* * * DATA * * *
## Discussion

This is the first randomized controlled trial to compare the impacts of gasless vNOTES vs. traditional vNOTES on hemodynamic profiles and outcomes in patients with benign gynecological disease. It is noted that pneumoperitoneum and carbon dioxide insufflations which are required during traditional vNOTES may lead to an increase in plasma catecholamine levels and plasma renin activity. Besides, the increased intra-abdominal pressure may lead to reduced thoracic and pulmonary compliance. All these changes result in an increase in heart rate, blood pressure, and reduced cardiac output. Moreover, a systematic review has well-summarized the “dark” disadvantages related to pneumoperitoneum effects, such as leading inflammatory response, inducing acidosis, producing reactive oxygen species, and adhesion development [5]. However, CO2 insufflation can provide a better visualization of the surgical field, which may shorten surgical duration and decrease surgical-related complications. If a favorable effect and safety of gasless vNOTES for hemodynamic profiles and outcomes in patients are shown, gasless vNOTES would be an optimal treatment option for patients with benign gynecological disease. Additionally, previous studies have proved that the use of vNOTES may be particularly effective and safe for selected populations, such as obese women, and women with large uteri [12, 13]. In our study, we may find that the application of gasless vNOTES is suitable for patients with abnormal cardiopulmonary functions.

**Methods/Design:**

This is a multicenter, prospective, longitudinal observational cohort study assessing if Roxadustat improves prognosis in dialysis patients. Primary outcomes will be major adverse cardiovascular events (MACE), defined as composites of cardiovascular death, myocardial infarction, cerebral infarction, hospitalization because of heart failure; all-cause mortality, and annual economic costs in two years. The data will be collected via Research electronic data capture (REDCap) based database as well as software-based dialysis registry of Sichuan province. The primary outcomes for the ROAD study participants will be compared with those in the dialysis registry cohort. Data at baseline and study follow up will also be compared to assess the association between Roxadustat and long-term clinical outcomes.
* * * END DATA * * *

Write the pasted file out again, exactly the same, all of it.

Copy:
## Discussion

This is the first randomized controlled trial to compare the impacts of gasless vNOTES vs. traditional vNOTES on hemodynamic profiles and outcomes in patients with benign gynecological disease. It is noted that pneumoperitoneum and carbon dioxide insufflations which are required during traditional vNOTES may lead to an increase in plasma catecholamine levels and plasma renin activity. Besides, the increased intra-abdominal pressure may lead to reduced thoracic and pulmonary compliance. All these changes result in an increase in heart rate, blood pressure, and reduced cardiac output. Moreover, a systematic review has well-summarized the “dark” disadvantages related to pneumoperitoneum effects, such as leading inflammatory response, inducing acidosis, producing reactive oxygen species, and adhesion development [5]. However, CO2 insufflation can provide a better visualization of the surgical field, which may shorten surgical duration and decrease surgical-related complications. If a favorable effect and safety of gasless vNOTES for hemodynamic profiles and outcomes in patients are shown, gasless vNOTES would be an optimal treatment option for patients with benign gynecological disease. Additionally, previous studies have proved that the use of vNOTES may be particularly effective and safe for selected populations, such as obese women, and women with large uteri [12, 13]. In our study, we may find that the application of gasless vNOTES is suitable for patients with abnormal cardiopulmonary functions.

**Methods/Design:**

This is a multicenter, prospective, longitudinal observational cohort study assessing if Roxadustat improves prognosis in dialysis patients. Primary outcomes will be major adverse cardiovascular events (MACE), defined as composites of cardiovascular death, myocardial infarction, cerebral infarction, hospitalization because of heart failure; all-cause mortality, and annual economic costs in two years. The data will be collected via Research electronic data capture (REDCap) based database as well as software-based dialysis registry of Sichuan province. The primary outcomes for the ROAD study participants will be compared with those in the dialysis registry cohort. Data at baseline and study follow up will also be compared to assess the association between Roxadustat and long-term clinical outcomes.